» By TIFFANY HALL – email@example.com
Students, faculty, staff and alumni from all racial, ethnic, cultural and religious backgrounds came together on Thursday, March 29, to honor Trayvon Martin, who was shot and killed in Sanford, Fla. last month.
Lelann Evans, a junior, started the ceremony by saying he wanted to raise awareness of the awful injustice that happened last month. He proceeded by stating the facts of the case: George Zimmerman, a 28-year-old white man, allegedly shot Martin, a 17-year-old African-American boy.
He said this was not an issue of race, but rather an issue of injustice.
Evans also noted the importance of directing everyone’s anger, and that the public cannot be responsible for whether or not Zimmerman goes to jail.
“In America, you are innocent until proven guilty. Zimmerman should be heard in the court of law to determine whether or not he is innocent, by a jury of peers. None of us have the right to determine that. That is our constitution,” Evans said.
He also said every student on campus had the opportunity to walk across a stage and receive a high school diploma. Evans said Martin will never have that chance. He will also never be able to kiss his mother goodbye as he goes to college, or ever have the chance to experience college, simply because another man took it into his own hands to determine whether or not Martin lived.
“Taking another man’s life should always be an injustice. There is no reason that we should ever have to kill somebody,” Evans said.
Another speaker, Sarah Key, freshman, took the microphone to show her anger. She believes that Zimmerman committed a crime and that he should have to pay.
“I am angry that a child born in the United States was killed in cold blood and there is nothing happening about this,” Key said. She also said she was angry because Martin’s alleged murderer will walk free. She is sad for Martin’s mother and father and sad for all of the people that took the time to get to know him. “I am saddened by the tastes, smells and experiences he will never have. I am saddened by all of the goals that he will never meet,” Key said.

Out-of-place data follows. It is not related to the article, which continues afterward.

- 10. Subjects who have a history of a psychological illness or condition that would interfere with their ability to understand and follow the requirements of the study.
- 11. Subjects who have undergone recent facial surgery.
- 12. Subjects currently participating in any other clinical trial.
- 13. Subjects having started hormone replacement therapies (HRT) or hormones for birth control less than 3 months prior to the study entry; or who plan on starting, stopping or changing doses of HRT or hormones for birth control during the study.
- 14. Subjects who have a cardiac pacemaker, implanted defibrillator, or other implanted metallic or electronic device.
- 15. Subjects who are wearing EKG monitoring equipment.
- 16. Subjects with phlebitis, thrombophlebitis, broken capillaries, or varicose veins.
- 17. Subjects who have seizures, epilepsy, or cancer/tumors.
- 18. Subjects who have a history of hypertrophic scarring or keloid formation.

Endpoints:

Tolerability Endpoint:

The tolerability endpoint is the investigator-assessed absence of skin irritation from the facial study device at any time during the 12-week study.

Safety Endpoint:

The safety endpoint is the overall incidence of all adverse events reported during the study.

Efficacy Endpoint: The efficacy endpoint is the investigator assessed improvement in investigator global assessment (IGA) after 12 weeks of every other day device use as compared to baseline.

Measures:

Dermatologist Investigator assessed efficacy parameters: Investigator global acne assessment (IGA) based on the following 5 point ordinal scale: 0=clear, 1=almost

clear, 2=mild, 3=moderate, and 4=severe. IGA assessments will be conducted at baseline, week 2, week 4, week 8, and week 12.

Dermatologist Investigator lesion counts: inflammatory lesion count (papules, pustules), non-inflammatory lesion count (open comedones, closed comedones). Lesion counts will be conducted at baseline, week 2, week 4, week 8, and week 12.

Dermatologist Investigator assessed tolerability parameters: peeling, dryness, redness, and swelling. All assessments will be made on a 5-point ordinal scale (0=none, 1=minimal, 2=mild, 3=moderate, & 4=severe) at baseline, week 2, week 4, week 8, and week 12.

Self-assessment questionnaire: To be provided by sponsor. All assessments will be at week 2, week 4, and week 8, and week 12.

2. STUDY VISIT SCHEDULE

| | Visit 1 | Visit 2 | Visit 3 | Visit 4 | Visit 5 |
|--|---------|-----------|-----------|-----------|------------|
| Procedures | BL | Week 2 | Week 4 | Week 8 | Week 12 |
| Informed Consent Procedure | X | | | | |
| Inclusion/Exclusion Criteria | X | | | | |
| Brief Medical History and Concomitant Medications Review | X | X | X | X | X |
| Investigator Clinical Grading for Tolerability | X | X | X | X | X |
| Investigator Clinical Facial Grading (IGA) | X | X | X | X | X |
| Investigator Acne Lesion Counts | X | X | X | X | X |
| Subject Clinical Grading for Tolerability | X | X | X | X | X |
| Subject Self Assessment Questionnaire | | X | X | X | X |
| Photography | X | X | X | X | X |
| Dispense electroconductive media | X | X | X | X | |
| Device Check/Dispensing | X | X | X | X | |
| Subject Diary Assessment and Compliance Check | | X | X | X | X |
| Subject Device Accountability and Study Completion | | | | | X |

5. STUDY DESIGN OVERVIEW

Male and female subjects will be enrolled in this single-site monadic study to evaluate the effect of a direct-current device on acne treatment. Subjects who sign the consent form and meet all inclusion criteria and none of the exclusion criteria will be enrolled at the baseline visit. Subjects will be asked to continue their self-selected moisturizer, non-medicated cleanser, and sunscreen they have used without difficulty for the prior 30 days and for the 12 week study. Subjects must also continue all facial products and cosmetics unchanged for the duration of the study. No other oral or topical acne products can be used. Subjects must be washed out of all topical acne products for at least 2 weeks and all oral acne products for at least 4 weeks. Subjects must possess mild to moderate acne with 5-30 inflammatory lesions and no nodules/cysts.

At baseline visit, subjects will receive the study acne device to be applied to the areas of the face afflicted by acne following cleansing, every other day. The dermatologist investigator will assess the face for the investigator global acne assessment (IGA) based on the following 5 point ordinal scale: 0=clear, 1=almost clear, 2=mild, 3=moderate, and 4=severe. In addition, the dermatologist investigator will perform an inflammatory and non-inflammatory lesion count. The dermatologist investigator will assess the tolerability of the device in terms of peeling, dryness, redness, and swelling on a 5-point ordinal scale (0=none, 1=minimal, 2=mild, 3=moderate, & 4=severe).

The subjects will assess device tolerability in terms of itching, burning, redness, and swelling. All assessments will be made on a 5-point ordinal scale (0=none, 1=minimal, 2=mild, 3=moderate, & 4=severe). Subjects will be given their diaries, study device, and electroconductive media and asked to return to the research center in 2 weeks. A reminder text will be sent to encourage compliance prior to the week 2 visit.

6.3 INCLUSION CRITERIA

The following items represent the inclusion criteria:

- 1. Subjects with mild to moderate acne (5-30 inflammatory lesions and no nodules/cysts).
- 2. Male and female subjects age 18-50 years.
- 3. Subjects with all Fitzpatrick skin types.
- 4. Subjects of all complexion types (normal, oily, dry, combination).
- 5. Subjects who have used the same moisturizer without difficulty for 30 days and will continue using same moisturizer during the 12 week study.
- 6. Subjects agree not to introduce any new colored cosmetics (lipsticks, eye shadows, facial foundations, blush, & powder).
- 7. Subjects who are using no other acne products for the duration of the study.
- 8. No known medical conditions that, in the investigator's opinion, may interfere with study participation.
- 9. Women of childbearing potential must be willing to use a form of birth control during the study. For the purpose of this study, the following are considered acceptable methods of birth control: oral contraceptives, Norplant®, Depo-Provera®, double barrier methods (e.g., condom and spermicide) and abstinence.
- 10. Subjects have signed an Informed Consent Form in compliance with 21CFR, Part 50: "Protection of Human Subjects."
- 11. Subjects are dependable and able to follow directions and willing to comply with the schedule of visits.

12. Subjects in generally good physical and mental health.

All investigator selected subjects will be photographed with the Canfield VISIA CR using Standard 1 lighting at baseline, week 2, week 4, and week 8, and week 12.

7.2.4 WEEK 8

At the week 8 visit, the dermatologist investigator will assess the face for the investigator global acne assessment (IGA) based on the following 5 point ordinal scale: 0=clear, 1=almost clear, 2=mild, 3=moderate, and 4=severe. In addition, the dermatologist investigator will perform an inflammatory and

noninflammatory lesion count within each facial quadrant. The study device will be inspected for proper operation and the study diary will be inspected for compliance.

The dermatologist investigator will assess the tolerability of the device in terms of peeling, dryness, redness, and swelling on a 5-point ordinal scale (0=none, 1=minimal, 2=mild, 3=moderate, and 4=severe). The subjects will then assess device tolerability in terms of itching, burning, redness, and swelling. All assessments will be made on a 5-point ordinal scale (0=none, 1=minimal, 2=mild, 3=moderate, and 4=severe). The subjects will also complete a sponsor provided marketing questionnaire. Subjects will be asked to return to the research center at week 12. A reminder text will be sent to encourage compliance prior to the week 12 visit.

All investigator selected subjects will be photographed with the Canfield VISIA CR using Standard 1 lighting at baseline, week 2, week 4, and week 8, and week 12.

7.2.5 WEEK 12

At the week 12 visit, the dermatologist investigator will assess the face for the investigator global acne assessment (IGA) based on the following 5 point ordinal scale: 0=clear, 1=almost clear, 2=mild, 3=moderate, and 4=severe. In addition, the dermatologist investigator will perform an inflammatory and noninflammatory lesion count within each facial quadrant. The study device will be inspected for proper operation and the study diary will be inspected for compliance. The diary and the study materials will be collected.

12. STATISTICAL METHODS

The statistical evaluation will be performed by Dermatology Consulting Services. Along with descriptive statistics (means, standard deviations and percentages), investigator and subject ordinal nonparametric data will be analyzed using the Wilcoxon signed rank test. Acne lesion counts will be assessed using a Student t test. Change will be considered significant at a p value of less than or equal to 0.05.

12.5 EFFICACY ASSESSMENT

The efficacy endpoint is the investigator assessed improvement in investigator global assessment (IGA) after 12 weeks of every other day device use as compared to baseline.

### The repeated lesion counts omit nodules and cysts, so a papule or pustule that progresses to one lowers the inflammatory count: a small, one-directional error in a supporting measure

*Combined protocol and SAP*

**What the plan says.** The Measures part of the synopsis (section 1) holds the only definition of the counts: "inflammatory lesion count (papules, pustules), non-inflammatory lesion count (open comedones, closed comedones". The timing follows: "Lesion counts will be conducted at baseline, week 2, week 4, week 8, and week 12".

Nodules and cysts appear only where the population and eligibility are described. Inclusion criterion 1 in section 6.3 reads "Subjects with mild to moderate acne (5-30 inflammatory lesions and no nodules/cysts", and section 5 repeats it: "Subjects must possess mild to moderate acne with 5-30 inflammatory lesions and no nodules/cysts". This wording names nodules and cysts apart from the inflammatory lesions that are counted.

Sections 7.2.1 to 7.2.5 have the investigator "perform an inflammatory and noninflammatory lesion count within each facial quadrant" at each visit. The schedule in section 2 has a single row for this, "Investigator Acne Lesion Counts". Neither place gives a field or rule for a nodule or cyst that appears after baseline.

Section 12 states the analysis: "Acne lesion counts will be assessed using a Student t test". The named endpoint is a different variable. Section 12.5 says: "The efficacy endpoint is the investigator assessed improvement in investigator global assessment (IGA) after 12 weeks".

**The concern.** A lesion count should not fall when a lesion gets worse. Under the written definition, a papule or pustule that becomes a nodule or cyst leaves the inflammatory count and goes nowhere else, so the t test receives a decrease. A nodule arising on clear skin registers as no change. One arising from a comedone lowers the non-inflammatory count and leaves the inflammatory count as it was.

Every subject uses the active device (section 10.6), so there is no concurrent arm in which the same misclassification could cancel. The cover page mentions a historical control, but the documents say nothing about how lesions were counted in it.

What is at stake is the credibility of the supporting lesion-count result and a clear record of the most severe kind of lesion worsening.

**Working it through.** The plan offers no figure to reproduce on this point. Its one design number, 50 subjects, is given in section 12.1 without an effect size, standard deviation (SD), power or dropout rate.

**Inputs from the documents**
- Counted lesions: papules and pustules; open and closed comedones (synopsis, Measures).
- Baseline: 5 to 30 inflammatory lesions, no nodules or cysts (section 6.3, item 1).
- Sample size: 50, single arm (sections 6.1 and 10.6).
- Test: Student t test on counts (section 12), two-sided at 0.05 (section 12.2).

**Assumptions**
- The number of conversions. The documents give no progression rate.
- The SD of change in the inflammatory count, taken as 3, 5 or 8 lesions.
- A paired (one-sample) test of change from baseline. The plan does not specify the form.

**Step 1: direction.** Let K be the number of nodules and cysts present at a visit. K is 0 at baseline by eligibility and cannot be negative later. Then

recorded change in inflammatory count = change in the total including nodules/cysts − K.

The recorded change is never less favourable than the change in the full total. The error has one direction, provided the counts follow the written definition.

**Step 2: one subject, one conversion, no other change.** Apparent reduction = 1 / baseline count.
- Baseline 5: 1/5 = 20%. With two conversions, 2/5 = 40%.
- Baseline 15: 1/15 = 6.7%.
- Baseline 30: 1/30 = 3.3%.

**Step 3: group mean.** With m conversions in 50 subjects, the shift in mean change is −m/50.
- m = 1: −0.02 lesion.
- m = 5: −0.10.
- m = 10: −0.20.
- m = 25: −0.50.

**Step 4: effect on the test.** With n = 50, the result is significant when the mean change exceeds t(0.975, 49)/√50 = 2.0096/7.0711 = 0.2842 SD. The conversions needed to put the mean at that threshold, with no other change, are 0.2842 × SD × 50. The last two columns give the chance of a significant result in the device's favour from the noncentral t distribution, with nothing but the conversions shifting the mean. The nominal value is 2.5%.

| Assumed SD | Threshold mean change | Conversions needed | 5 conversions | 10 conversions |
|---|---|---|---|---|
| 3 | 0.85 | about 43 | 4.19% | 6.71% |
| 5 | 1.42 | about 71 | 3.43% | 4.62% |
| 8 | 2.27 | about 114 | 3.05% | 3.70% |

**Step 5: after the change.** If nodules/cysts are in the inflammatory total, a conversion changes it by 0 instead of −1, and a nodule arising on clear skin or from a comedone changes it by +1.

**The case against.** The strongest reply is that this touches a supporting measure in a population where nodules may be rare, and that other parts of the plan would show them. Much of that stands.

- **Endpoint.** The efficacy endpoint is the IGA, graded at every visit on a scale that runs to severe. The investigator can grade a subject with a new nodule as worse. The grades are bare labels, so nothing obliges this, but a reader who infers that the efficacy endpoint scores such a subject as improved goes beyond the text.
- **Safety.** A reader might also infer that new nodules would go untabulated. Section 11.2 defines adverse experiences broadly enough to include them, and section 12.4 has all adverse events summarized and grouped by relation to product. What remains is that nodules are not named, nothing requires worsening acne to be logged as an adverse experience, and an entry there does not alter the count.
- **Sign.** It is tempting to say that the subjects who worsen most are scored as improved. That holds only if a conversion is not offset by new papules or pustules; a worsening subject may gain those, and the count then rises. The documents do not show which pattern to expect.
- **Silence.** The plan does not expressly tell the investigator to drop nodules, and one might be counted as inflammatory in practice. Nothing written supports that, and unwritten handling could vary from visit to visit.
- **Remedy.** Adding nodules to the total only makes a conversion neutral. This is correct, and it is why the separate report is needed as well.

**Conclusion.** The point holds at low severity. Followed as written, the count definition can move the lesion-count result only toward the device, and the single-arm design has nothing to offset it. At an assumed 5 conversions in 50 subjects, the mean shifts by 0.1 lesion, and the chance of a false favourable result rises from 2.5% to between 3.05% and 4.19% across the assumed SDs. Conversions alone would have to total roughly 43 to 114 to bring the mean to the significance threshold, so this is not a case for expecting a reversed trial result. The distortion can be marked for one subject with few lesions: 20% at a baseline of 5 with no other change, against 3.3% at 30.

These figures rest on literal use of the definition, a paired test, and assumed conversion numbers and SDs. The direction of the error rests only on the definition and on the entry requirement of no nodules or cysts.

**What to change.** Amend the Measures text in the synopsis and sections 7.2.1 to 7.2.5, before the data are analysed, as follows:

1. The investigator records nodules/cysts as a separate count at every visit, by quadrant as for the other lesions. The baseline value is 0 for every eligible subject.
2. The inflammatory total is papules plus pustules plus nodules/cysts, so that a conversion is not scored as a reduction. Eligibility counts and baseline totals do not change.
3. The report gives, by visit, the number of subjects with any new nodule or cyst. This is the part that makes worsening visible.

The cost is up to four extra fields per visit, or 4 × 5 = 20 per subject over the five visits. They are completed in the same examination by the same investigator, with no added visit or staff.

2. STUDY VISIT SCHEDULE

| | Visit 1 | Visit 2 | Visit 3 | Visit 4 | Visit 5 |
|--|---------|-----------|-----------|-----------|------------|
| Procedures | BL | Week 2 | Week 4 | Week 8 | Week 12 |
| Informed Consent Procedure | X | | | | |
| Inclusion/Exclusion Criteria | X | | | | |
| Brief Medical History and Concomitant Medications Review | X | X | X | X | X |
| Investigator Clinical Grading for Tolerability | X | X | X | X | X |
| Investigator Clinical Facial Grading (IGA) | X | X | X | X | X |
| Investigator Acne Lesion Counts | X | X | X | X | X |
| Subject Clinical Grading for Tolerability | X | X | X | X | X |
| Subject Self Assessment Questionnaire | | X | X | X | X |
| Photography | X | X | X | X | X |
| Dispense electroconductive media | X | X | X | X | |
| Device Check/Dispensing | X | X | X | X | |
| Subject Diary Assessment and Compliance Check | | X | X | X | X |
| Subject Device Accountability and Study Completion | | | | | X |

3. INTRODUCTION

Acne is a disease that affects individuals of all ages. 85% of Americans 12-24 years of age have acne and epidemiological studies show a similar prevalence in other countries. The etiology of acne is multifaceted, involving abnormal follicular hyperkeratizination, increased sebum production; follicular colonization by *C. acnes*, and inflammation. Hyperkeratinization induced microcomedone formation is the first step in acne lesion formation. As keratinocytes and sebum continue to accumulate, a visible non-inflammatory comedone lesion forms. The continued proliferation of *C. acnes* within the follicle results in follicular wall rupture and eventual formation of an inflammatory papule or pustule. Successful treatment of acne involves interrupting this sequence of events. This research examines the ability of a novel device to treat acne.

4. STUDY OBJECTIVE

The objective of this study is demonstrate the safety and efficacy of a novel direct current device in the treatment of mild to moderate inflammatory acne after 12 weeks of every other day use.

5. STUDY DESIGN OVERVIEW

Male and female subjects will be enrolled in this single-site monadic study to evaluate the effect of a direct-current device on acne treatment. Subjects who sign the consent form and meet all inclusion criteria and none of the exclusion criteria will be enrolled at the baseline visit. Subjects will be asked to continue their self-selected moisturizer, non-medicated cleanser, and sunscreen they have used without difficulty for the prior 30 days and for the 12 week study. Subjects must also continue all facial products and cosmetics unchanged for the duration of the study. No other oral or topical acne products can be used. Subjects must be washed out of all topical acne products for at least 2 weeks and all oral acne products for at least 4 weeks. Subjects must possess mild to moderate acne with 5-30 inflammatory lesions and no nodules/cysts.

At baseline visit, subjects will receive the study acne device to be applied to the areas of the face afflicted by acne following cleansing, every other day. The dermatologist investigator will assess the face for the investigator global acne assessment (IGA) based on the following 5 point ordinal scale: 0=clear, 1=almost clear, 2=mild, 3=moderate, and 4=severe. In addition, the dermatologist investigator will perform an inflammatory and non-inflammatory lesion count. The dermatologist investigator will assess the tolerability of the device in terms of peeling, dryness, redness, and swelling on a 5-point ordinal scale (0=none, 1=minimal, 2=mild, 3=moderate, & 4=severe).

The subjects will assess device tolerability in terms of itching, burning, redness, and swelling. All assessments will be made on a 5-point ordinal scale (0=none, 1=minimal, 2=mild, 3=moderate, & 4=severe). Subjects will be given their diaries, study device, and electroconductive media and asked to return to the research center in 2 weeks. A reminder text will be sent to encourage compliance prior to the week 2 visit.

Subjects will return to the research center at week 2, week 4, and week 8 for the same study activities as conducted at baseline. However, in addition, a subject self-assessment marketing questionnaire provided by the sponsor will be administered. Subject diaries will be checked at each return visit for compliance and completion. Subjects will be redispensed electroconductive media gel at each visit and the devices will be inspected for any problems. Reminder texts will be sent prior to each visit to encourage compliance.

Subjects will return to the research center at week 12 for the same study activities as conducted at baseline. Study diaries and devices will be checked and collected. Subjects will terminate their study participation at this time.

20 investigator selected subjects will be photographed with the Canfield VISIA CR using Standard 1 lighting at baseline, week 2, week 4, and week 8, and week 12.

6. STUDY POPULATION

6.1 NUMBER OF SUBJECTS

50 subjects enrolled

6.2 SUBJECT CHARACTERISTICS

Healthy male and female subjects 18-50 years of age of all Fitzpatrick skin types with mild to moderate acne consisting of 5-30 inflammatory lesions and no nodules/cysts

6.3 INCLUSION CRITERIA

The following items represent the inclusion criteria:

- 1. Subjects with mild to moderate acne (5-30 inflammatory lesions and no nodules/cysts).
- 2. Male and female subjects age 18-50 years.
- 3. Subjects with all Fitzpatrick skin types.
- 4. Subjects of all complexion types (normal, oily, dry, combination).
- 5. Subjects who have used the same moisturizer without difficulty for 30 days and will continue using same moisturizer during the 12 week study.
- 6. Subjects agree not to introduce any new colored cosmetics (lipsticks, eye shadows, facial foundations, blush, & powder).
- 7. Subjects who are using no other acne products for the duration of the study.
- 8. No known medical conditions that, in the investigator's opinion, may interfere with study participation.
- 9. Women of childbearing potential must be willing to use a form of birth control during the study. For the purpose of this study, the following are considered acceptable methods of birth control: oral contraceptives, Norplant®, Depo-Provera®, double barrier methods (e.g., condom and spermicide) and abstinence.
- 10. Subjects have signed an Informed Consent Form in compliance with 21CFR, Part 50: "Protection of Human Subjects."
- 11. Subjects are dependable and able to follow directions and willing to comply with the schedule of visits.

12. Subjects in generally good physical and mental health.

Key said she does not understand how she can have a future, while Martin’s was taken away from him. She believes Zimmerman did not see anything about Martin, just his skin, and that is what led to Zimmerman allegedly shooting him.
She also emphasized this was not a black versus white issue or Caucasian versus Latino.
According to Key, Martin was just a child with his whole future in front of him.
She said she thought America would be beyond shooting one another and beyond killing children. One of the note cards written by students was read out loud by Terrance Myatt, a senior: “Black hoodie, iced tea, skittles, black … am I next?”
“I have that can of tea here, and I have that bag of skittles here because these are the weapons that a young man was armed with the night that he was brutally murdered and shot down,” said Wanda McMoore, APSU alumni.
McMoore said each student on campus has the potential to be an influential voice in the public and other people’s lives.
She said it is very important everyone has the right to their own opinion, but everyone should stand by the facts.
She ended her speech by putting her hood on, held up the bag of skittles and tea, and said, “Let go of any subconscious prejudices that you may have, and put yourself in Trayvon’s hoodie and all you have is a bag of skittles and iced tea.”
Then the 911 calls from Zimmerman and an eye witness were played for everyone to hear.
The last speaker, a U.S. veteran of nearly 20 years, Turner McCullen stood up.
He explained he had walked the streets of many countries and that he was never once looked at as a suspicious person.
He said he was so ashamed to know he fought for the freedom of the United States.
He said he feels like he has to fear for his grandchild the same way that his grandparents feared for him nearly 40 years ago.
“America is supposed to be the land of dreams for us all. I gave my life and health to this country, and I am upset that young black men are being targeted because they are young black men walking someplace that any other person has the right to walk on,” McCullen said.
One student, Kyle Donald, said he was shocked to know Zimmerman has not been put in jail.
“I cannot believe that Zimmerman is still in the public. He killed someone and should be in jail,” Donald said.
“Tomorrow, when you wake up to go to your 8 o’clock class and you don’t want to, be motivated, because Trayvon Martin will never get the chance to experience an 8 o’clock class,” Evans said. TAS